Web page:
What vitamin deficiency causes anemia

Anemia

Anemia (Anemia): Deficiency of red blood pigment, hemoglobin and usually also of red blood cells in the blood. Anemia is the most common blood disease of all, affecting women more often than men. It is caused by the reduced formation or increased breakdown of red blood cells and blood loss. Therapy and prognosis depend on the cause of the anemia.

Leading complaints

Little or no discomfort with slow development

Otherwise:

  • Fatigue, poor performance, dizziness
  • Pallor of the skin and mucous membranes, whereby the assessment of the mucous membranes is more reliable (too wide a range of "normal" skin color)
  • In the case of iron deficiency, dry skin (tears in the corners of the mouth), burning tongue and brittle nails are also the cause
  • Palpitation and shortness of breath on exertion
  • Additional side effects depending on the underlying disease, e.g. B. Heavy and / or frequent menstrual bleeding or black bowel movements

When to the doctor

For the next two weeks at uncharacteristic complaints related to anemia

In the next few days if In addition, palpitations, shortness of breath or very frequent dizziness occur even with light physical exertion

The illness

Depending on the underlying disease, anemia is divided into three groups:

  • Decreased production of functional red blood cells
  • Anemia due to the increased breakdown of red blood cells
  • Anemia due to blood loss

Whether someone has anemia can often be seen with the naked eye: on the far left a patient with anemia, for comparison in the middle a man without anemia. On the right is a method of recognizing possible anemia: If you pull the eyelid down, the many small blood vessels on the inside of the lid become visible. If these are bright red, there is most likely no anemia.
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Decreased production of functional red blood cells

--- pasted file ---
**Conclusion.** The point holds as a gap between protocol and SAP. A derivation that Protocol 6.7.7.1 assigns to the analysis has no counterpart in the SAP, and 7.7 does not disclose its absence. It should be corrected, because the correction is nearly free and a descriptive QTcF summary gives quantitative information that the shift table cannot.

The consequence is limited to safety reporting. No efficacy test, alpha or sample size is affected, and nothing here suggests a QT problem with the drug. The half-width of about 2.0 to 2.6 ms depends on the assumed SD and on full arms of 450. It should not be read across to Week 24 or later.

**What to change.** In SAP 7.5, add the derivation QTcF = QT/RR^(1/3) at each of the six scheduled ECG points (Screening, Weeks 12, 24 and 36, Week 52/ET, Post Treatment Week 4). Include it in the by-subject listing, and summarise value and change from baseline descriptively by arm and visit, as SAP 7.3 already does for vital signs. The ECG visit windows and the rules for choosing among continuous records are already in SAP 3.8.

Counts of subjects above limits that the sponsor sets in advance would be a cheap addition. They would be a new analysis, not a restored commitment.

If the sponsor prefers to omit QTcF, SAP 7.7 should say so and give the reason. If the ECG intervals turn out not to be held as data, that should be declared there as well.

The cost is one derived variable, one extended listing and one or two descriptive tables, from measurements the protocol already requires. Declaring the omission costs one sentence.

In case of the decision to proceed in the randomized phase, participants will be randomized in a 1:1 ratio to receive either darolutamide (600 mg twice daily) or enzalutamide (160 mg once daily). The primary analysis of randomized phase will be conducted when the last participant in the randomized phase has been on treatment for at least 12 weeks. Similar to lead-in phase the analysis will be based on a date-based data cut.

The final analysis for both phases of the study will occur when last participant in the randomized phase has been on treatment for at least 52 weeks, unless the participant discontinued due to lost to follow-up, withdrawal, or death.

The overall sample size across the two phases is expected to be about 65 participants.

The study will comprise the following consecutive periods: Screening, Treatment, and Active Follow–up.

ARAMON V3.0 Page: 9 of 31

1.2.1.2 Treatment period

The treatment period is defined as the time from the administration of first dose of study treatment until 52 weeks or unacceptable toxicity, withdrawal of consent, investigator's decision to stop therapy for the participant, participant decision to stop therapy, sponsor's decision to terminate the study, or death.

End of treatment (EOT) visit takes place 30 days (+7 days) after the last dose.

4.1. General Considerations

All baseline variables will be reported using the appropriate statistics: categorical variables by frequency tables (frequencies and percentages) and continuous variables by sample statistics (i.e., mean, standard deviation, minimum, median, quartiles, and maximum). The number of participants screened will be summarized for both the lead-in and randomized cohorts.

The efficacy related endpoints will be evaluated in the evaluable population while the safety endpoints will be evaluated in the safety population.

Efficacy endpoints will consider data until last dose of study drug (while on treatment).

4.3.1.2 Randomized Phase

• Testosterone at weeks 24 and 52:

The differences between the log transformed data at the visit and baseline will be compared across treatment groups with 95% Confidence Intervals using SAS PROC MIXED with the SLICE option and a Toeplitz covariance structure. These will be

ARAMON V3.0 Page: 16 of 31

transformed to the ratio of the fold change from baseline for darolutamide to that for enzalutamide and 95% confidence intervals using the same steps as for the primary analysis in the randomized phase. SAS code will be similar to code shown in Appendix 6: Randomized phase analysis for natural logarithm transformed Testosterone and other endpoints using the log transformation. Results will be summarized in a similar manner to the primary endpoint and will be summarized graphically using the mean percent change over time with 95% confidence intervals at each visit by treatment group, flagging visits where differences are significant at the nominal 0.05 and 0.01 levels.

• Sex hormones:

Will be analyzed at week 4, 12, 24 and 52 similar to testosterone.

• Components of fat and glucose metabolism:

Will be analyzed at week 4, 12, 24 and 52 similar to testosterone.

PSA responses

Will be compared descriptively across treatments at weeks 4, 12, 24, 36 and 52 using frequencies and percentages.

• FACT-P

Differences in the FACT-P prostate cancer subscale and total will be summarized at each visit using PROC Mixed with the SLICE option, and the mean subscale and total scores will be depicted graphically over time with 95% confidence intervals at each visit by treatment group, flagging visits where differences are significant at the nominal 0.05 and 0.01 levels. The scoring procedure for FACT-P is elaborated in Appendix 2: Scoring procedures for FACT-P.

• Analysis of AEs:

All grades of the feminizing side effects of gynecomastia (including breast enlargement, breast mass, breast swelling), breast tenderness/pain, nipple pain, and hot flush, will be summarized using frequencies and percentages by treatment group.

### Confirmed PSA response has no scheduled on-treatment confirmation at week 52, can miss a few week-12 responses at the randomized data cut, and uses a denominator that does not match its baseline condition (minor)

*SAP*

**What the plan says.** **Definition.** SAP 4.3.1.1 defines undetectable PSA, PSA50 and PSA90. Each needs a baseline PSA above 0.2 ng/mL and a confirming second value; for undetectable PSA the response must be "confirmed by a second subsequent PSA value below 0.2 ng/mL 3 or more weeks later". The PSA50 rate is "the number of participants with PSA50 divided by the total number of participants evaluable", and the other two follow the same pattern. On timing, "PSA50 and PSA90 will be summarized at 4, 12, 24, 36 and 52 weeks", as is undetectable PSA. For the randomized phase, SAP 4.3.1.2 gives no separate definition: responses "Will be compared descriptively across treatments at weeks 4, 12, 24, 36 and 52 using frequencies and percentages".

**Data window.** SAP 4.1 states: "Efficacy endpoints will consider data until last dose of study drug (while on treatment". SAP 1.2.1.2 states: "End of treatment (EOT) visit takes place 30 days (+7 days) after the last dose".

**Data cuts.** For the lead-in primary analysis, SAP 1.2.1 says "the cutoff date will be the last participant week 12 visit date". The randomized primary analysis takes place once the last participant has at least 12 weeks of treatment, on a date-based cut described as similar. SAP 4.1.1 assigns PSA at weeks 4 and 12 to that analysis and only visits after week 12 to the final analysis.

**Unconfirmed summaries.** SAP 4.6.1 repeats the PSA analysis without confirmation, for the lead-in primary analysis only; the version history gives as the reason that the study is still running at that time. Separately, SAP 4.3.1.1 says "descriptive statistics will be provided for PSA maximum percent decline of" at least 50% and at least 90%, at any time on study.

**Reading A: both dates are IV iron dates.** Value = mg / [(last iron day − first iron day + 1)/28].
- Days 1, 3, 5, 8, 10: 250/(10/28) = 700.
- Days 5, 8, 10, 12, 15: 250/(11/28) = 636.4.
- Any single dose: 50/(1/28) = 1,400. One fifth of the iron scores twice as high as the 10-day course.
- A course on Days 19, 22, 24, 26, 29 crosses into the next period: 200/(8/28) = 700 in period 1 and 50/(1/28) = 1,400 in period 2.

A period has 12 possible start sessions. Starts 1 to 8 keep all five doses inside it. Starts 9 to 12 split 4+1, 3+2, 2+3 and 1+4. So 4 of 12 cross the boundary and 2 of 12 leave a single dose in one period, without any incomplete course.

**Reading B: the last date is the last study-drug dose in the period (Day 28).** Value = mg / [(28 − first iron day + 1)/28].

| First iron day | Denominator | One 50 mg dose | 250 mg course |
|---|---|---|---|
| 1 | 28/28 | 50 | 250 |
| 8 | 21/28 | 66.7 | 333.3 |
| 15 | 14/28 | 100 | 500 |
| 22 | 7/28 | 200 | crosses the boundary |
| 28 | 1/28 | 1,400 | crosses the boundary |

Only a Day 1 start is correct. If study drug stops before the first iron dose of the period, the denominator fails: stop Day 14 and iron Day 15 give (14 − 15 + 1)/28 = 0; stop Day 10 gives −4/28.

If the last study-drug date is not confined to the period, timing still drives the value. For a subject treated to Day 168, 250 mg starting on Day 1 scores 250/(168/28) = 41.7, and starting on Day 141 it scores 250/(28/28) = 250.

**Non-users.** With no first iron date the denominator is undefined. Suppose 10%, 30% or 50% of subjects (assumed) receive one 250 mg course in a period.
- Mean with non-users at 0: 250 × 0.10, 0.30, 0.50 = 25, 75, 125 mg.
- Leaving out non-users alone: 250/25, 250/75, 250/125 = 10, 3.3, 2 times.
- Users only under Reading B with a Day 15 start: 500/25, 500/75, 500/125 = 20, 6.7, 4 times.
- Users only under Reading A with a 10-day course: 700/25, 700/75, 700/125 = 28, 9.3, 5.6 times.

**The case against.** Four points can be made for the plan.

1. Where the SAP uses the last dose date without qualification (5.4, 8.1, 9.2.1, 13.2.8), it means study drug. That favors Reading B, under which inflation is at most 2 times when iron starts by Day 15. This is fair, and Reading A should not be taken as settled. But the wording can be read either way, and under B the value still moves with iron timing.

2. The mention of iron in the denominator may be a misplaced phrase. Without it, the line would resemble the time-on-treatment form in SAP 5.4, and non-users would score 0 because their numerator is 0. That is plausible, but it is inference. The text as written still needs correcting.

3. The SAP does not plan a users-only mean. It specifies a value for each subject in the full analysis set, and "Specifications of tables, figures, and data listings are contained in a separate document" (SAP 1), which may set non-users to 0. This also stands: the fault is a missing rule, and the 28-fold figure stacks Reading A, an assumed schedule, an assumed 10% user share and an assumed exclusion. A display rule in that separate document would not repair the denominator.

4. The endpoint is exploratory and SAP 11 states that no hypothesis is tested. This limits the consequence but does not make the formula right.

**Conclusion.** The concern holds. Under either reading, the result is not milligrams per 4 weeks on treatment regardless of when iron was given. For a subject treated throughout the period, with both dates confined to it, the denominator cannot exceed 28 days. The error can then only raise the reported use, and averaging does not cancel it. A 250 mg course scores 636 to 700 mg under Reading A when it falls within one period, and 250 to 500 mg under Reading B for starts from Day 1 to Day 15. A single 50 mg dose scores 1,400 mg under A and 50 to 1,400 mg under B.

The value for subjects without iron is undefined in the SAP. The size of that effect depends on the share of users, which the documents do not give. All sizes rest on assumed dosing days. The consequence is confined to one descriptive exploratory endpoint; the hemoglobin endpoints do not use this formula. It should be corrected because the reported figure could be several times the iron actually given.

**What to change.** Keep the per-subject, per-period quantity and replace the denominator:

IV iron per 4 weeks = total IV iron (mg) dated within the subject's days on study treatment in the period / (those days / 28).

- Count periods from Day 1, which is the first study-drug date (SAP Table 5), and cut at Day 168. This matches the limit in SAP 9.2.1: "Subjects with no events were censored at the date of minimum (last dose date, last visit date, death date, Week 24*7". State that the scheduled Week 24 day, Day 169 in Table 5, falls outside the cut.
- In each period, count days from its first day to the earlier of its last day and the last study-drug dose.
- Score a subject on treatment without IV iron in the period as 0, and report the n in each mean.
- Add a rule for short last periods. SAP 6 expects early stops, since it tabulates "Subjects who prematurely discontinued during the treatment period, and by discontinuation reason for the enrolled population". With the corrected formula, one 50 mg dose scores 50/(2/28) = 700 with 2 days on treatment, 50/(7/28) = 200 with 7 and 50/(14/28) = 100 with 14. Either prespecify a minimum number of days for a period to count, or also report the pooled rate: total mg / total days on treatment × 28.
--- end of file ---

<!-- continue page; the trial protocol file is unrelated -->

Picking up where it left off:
This group makes up the lion's share. Normally, the red blood cells are made in the bone marrow, provided that all the necessary building materials are available in sufficient quantities. If there is a lack of one of these starting materials (e.g. iron, vitamin B12), insufficient or dysfunctional blood cells are produced (Anemia due to erythropoietic disorder):

Lack of iron. Usually the bottleneck is iron, which is essential for the formation of the red blood pigment (hemoglobin). These Iron deficiency anemia accounts for 80% of all anemia cases. The iron deficiency in adulthood is often the result of chronic blood loss, for example through excessive menstrual bleeding in women or constant oozing bleeding from the stomach or intestines with gastrointestinal ulcers or tumors. Inadequate dietary iron intake also promotes iron deficiency anemia. Women are particularly at risk because their menstrual cycle means they have an increased need for iron. During pregnancy, the iron requirement doubles as what the pregnant woman has to consider in her diet. Blood donors also need more iron. More rarely, intestinal diseases or operations lead to insufficient iron absorption from the intestine despite normal iron intake. Most people with iron deficiency anemia only show the uncharacteristic symptoms of anemia described above.

As the figure shows, the daily iron intake roughly corresponds to the daily iron excretion - there is not an excessively large reserve in the iron balance. Therefore, even a relatively small increase in iron loss or iron requirement after a long period of existence leads to iron deficiency anemia.
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Further information on iron and iron requirements or Ferrum

Iron deficiency is not a diagnosis to be satisfied with, but a symptom whose cause must be clarified.

Deficiency in vitamin B12 and folic acid. In the case of a vitamin B12 and / or folic acid deficiency, the precursors of the red blood cells in the bone marrow do not mature properly, and as a result there are too few functional red blood cells. Due to the abnormal size of the blood cells formed, these forms of anemia are also summarized as megaloblastic anemia (mega = large; blast = preliminary stage of a cell).

A Folic Acid Deficiency Anemia occurs relatively often because the folic acid supply is usually poor and the body does not store the vitamin, so that even a slight malnutrition can lead to a relevant deficiency.

The Vitamin B12 Deficiency Anemia is most often caused by an autoimmune inflammation of the gastric mucosa, which leads to an impaired absorption of vitamin B12. This leads to anemia, combined with abnormal sensations (e.g. tingling) and gait disorders, as the nervous system also suffers from the vitamin deficiency. This form of vitamin B12 deficiency anemia is also called pernicious anemia (pernicious anemia). Intestinal diseases, e.g. B. chronic inflammatory bowel diseases, can lead to a vitamin B12 deficiency as well as a folic acid deficiency due to a reduced absorption of vitamins from the intestine. Gastric surgery or malnutrition are less common causes.

Information about folic acid in pregnancy